Friday, September 19, 2008

Barack-Channel Negotiations (UPDATED, With Nuance)

I'm a couple of days late in commenting on this, but I wanted to give myself some time to digest the full implications, let my brain habituate to the cold medications, and refrain from any overly hasty commentary.

Nope. Still an outrage.

The upshot of columnist Amir Taheri's article is that, during his "fact-finding mission" in July, the Junior Senator from Illinois took it upon himself to make suggestions to the Iraqi Foreign Minister concerning the negotiations surrounding the Status of Forces agreement between the US and Iraq:

WHILE campaigning in public for a speedy withdrawal of US troops from Iraq, Sen. Barack Obama has tried in private to persuade Iraqi leaders to delay an agreement on a draw-down of the American military presence.

According to Iraqi Foreign Minister Hoshyar Zebari, Obama made his demand for delay a key theme of his discussions with Iraqi leaders in Baghdad in July.

"He asked why we were not prepared to delay an agreement until after the US elections and the formation of a new administration in Washington," Zebari said in an interview.

Obama insisted that Congress should be involved in negotiations on the status of US troops - and that it was in the interests of both sides not to have an agreement negotiated by the Bush administration in its "state of weakness and political confusion."

Let's look at what this means. In December, the UN mandate which currently forms the legal basis for the Coalition maintaining its forces in Iraq will expire. The US and Iraq are currently engaged in negotiations to establish a formal agreement between our two sovereign nations whereby troops would remain in Iraq until conditions fully warrant their withdrawal. Since the US is not an empire in any traditional sense, and thus is not in the business of keeping troops in a sovereign nation without that nation's express permission (e.g., Germany, South Korea, etc.), it is vital that such an agreement be struck, or else the UN mandate extended.

What Obama did, publicly, and in front of many witnesses, was to try and inject his agenda into those negotiations, and to fundamentally change their course and goals. He suggested that the Iraqi Foreign Minister hold off on moving the negotiations along until after the US elections, instead going to the UN to extend its mandate for another year. He took it upon himself, without any official authorization whatsoever, to contradict the diplomatic efforts of a sitting Administration and bring about a state of affairs which would have proved advantageous to his campaign for the Presidency.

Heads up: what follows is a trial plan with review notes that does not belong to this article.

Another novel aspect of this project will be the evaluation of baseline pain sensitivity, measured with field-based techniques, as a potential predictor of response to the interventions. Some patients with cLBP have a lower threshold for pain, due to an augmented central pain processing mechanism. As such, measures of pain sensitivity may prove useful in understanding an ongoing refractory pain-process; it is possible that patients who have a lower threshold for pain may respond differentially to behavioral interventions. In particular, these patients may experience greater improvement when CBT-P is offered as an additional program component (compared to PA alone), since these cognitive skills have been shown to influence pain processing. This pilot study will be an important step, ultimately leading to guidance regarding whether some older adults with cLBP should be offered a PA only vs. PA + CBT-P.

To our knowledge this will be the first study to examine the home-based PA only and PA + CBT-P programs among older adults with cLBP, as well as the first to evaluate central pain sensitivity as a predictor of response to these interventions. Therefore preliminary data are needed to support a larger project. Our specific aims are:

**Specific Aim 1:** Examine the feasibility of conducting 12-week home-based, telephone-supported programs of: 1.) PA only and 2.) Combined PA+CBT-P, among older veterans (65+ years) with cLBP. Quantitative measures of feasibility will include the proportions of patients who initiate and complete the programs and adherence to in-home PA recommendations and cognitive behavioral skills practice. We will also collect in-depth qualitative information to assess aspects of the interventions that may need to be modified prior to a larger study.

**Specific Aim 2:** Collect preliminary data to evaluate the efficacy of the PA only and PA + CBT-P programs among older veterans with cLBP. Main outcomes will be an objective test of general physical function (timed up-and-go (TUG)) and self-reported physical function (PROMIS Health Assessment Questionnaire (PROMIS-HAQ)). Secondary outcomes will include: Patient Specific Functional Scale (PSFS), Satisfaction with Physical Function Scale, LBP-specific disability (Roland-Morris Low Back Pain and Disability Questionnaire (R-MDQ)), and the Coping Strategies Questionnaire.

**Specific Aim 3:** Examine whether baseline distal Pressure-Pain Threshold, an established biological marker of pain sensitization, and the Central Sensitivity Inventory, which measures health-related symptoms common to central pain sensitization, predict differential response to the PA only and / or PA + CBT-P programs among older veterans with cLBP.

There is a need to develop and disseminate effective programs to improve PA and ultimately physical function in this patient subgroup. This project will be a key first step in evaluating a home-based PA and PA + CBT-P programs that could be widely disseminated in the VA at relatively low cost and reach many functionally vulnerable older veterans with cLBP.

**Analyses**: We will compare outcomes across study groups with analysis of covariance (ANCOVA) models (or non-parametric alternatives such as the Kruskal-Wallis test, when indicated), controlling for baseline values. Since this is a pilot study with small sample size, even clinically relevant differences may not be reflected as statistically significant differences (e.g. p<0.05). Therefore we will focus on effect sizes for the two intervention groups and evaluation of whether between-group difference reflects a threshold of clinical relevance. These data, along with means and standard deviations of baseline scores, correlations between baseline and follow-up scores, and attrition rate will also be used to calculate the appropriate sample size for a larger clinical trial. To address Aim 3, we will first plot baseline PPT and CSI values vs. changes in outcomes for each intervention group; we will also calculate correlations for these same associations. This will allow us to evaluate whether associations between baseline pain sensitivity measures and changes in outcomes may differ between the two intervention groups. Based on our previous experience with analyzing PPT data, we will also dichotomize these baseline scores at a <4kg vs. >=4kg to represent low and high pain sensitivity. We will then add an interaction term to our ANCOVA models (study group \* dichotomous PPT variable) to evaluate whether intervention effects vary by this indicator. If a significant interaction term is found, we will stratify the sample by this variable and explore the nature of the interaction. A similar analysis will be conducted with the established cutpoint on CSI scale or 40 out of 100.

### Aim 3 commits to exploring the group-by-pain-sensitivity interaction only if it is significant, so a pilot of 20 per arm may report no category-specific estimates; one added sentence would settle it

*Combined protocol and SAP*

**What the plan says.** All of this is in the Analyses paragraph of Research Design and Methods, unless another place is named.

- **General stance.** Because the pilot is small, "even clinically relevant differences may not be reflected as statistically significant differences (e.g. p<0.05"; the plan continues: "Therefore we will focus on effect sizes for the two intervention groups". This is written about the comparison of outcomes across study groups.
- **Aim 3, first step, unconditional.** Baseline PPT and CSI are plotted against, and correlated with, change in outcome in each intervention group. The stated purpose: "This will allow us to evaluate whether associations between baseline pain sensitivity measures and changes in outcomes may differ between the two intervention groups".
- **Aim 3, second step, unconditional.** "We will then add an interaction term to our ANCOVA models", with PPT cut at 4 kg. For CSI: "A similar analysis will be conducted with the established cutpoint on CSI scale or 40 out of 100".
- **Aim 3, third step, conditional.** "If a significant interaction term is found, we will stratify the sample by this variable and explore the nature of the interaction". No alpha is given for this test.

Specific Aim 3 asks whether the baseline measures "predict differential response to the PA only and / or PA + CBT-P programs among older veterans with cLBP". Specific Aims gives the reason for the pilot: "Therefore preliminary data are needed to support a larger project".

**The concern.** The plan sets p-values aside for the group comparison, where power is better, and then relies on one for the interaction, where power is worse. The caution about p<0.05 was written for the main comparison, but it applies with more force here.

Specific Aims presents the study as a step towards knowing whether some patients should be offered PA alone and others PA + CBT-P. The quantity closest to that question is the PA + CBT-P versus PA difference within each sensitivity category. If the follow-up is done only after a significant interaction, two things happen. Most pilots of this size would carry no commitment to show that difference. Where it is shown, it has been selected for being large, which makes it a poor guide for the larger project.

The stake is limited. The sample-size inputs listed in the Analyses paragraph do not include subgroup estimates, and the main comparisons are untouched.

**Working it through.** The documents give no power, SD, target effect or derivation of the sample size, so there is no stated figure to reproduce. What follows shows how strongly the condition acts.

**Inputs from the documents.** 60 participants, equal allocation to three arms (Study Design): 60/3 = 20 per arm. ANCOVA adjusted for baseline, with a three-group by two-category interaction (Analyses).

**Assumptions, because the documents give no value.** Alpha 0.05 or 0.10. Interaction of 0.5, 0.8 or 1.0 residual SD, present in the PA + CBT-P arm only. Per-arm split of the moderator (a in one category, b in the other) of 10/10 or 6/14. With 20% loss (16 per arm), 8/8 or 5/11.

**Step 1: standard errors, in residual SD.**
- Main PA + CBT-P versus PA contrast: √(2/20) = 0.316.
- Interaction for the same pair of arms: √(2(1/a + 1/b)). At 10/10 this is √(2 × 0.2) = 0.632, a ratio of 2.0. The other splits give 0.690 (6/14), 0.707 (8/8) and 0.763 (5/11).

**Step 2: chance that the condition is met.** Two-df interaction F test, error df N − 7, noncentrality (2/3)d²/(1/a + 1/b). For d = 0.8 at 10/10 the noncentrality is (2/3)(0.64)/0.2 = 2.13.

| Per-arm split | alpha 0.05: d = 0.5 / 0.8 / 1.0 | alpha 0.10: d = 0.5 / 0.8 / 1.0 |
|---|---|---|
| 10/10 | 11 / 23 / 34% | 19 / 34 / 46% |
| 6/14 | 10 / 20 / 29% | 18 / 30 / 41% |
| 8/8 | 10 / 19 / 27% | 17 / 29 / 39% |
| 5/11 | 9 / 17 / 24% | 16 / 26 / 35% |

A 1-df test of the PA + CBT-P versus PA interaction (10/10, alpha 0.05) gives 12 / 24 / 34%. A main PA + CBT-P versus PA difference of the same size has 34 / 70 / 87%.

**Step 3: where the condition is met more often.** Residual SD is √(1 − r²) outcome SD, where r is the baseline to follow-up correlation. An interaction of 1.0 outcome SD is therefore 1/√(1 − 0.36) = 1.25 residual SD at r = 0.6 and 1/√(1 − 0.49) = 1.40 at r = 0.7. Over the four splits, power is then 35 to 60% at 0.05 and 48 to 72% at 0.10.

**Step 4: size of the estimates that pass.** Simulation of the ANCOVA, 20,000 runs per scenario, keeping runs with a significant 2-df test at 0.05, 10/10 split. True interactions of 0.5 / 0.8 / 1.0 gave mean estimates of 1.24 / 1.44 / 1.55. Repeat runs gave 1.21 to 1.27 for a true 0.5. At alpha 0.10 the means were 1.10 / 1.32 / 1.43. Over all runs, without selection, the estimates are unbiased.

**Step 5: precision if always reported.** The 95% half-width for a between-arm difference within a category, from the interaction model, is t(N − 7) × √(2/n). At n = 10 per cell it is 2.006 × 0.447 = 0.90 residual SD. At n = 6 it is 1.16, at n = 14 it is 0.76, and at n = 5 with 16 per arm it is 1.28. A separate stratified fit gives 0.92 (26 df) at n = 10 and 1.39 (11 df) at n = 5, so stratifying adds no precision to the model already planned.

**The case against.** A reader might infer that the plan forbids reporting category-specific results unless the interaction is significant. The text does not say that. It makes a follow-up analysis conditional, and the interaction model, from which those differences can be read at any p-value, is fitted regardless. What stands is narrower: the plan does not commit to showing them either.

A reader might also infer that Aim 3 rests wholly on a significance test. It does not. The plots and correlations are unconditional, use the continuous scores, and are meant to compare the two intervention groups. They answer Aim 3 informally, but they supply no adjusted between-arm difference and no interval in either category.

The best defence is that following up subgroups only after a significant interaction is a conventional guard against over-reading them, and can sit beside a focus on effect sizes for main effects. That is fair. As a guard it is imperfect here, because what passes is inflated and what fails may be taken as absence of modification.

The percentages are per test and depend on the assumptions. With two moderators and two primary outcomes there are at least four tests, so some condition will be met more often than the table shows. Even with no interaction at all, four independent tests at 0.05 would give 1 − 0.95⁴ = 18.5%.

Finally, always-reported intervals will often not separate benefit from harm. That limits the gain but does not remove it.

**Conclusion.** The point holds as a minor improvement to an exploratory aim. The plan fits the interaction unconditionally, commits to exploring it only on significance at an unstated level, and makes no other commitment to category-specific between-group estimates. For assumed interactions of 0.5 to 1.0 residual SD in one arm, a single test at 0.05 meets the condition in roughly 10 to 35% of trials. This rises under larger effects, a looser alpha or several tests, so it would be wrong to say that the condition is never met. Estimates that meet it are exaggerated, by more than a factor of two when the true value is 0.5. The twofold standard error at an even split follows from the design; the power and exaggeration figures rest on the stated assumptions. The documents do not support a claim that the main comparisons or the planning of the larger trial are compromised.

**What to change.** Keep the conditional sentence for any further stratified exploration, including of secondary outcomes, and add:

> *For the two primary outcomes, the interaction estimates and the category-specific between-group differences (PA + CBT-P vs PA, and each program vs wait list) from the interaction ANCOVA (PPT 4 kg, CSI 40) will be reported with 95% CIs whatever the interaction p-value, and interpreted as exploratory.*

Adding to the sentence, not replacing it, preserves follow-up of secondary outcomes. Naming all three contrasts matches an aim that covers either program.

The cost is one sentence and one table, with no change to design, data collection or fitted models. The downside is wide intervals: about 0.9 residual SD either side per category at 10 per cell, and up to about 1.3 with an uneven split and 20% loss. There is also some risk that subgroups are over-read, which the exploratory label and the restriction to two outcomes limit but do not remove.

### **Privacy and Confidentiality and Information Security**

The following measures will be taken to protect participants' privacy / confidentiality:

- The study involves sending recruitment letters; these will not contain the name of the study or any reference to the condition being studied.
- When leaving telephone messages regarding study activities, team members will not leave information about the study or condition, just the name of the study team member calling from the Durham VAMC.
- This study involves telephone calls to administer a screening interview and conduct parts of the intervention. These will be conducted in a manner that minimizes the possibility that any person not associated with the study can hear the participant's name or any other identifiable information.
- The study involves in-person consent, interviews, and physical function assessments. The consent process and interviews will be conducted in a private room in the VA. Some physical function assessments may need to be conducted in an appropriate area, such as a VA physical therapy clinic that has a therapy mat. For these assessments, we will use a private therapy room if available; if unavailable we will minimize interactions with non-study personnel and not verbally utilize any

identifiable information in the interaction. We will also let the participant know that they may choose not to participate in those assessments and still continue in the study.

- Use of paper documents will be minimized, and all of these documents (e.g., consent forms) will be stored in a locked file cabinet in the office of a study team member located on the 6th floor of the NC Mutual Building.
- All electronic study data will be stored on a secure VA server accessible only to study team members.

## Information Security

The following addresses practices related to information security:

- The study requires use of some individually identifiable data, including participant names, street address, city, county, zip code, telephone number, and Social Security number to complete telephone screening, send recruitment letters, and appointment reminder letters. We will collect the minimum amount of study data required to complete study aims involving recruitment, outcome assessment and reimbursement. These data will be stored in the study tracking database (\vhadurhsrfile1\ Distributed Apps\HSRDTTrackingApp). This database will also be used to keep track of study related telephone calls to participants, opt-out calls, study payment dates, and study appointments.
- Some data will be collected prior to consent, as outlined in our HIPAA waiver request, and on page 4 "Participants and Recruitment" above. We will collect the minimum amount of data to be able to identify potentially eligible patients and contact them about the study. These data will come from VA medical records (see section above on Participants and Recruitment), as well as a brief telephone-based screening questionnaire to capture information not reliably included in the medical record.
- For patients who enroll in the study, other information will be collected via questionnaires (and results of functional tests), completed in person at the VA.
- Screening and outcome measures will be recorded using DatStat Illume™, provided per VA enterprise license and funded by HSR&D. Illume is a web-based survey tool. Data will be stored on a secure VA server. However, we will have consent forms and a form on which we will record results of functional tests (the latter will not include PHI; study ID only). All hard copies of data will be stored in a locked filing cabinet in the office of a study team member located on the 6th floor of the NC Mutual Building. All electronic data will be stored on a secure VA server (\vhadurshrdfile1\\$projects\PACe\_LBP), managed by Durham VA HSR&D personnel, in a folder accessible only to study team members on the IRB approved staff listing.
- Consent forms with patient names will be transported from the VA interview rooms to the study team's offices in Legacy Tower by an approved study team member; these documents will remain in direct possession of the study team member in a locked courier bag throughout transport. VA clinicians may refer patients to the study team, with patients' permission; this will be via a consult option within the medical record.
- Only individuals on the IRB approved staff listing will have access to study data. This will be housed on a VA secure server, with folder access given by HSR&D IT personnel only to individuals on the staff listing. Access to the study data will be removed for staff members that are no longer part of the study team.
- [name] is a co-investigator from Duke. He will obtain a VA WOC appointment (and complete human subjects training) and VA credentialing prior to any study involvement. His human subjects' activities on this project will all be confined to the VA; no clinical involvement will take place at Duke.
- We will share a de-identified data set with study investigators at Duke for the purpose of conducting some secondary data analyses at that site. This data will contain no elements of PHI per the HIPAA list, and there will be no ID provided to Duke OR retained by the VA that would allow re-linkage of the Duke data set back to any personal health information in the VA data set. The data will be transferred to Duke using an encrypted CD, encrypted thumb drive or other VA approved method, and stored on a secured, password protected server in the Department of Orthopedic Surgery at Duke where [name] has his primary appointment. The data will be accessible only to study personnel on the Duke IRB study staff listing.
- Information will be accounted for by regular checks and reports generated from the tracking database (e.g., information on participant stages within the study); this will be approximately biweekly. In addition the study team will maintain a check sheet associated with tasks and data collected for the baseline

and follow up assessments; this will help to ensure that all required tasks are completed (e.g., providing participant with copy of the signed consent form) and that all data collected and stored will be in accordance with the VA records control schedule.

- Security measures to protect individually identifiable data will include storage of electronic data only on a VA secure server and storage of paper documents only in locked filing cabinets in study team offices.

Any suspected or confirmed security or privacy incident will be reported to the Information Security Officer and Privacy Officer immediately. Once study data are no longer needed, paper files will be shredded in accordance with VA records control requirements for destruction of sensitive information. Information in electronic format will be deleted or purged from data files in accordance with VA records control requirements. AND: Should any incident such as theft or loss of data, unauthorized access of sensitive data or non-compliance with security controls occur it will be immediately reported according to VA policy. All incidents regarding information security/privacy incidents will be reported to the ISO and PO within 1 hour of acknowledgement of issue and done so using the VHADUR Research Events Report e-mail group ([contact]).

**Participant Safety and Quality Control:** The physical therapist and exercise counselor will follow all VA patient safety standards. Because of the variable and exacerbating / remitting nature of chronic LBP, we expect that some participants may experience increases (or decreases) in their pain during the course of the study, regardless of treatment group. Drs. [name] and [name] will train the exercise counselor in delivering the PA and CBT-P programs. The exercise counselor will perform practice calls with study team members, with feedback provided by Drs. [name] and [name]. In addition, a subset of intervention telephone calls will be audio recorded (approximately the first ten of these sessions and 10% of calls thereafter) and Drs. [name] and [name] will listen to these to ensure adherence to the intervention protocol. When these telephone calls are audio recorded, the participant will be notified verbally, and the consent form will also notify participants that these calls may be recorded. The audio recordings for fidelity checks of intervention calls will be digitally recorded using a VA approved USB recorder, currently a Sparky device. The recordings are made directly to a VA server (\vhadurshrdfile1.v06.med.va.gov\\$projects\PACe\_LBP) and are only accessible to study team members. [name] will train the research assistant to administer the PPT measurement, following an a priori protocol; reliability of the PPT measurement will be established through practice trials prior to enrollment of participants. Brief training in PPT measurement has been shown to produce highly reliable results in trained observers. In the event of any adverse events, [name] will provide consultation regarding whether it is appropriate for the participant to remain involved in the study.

You see, if Obama had been successful in his little extracurricular foray into international affairs, he could claim that the Bush Administration had been unable to arrive at any substantive and detailed agreement with the Iraqi government for the continued stabilizing presence of Coalition troops in theater ("Failed Policies" and all that). Further, in the event that he should actually manage to get himself elected to the Presidency, he would then not be bound by any such formal agreement, leaving him free to enact whatever half-baked strategy of retreat he might ultimately cobble together.

Even if you grant (which I don't) that the hurly-burly of election year politics is an unsuitable climate for the negotiation of such a momentous agreement, it is most emphatically not the call of a lone senator (not to mention a candidate for the Presidency) to negotiate independently with foreign leaders, particularly on matters related to war...but this is what the Obama campaign pretty much admits to having done. It was a shockingly presumptuous (and arguably illegal) act.


According to this report from ABC News Correspondent, Jake Tapper, it may be that the situation is not as dire as the Taheri column had made it seem. The key bit of nuance here lies in the difference between the Status Of Forces Agreement (SOFA), and the Strategic Framework Agreement (SFA). The former, as described above, deals with matters pertaining to the presence of forces in theater, and is unarguably the province of the Executive Branch. The latter, according to Tapper, "is a document that generally describes what the relationship between the two countries should look like over time." It is more treaty-like, and can quite defensibly be said to call for Legislative involvement, since the Congress is Constitutionally mandated to review treaties with foreign powers.

Tapper reported that Obama had discussed slowing the pace of the SFA, and not the SOFA.

Tapper's report indicates that US Ambassador, Ryan Crocker was present at this meeting, along with other Bush Administration officials. It can be said with great confidence that, if Obama had committed the gross violation of separation of powers of which Taheri's original column had accused him, it would not have slid quietly under the radar till this week if it had happened within earshot of Amb. Crocker.

Taheri's rebuttal of the Obama campaign's rebuttal suggests that the Democratic candidate did not draw a clear distinction between the SOFA and the SFA, and that the two agreements are inextricably linked anyway (such that meddling in one necessarily entails interference with the other). He does make some salient points, which bear closer inspection.

However, given the apparent presence of Crocker and others at the meeting, and the element of doubt concerning the two agreements and the proper purview of the Legislative and Executive Branches in their drafting, it seems appropriate to turn down the heat on this matter, and await any further developments.

Surely there are more than enough other indications of Obama's unfitness to be C-in-C without getting overly worked up about something which may well turn out to be more teapot than tempest.

Tabled, pending...

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